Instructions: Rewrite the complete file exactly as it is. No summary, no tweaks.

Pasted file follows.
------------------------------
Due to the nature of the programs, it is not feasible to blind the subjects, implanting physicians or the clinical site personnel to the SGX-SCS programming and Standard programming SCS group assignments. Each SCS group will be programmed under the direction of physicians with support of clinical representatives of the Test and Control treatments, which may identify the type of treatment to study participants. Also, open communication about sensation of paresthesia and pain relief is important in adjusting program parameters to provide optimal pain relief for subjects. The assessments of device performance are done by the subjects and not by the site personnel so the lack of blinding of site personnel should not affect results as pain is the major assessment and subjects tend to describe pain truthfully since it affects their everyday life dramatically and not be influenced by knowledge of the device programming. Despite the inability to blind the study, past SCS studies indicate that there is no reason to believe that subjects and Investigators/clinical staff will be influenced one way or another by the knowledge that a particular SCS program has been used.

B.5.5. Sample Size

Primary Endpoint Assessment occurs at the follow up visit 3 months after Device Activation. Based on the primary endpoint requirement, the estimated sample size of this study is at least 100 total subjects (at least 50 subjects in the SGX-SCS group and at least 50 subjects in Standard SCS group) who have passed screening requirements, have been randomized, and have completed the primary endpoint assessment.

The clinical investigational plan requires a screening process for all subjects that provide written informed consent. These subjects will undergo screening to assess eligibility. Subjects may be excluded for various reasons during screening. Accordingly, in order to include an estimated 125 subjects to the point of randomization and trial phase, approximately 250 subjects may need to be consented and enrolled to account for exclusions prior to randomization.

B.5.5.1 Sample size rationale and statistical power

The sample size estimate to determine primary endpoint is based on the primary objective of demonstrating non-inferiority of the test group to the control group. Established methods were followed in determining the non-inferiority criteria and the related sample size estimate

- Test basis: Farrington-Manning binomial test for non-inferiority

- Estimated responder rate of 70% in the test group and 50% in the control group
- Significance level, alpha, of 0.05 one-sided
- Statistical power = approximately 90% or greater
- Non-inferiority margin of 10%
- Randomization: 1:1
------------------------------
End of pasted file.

Due to the nature of the programs, it is not feasible to blind the subjects, implanting physicians or the clinical site personnel to the SGX-SCS programming and Standard programming SCS group assignments. Each SCS group will be programmed under the direction of physicians with support of clinical representatives of the Test and Control treatments, which may identify the type of treatment to study participants. Also, open communication about sensation of paresthesia and pain relief is important in adjusting program parameters to provide optimal pain relief for subjects. The assessments of device performance are done by the subjects and not by the site personnel so the lack of blinding of site personnel should not affect results as pain is the major assessment and subjects tend to describe pain truthfully since it affects their everyday life dramatically and not be influenced by knowledge of the device programming. Despite the inability to blind the study, past SCS studies indicate that there is no reason to believe that subjects and Investigators/clinical staff will be influenced one way or another by the knowledge that a particular SCS program has been used.

B.5.5. Sample Size

Primary Endpoint Assessment occurs at the follow up visit 3 months after Device Activation. Based on the primary endpoint requirement, the estimated sample size of this study is at least 100 total subjects (at least 50 subjects in the SGX-SCS group and at least 50 subjects in Standard SCS group) who have passed screening requirements, have been randomized, and have completed the primary endpoint assessment.

The clinical investigational plan requires a screening process for all subjects that provide written informed consent. These subjects will undergo screening to assess eligibility. Subjects may be excluded for various reasons during screening. Accordingly, in order to include an estimated 125 subjects to the point of randomization and trial phase, approximately 250 subjects may need to be consented and enrolled to account for exclusions prior to randomization.

B.5.5.1 Sample size rationale and statistical power

The sample size estimate to determine primary endpoint is based on the primary objective of demonstrating non-inferiority of the test group to the control group. Established methods were followed in determining the non-inferiority criteria and the related sample size estimate

- Test basis: Farrington-Manning binomial test for non-inferiority

- Estimated responder rate of 70% in the test group and 50% in the control group
- Significance level, alpha, of 0.05 one-sided
- Statistical power = approximately 90% or greater
- Non-inferiority margin of 10%
- Randomization: 1:1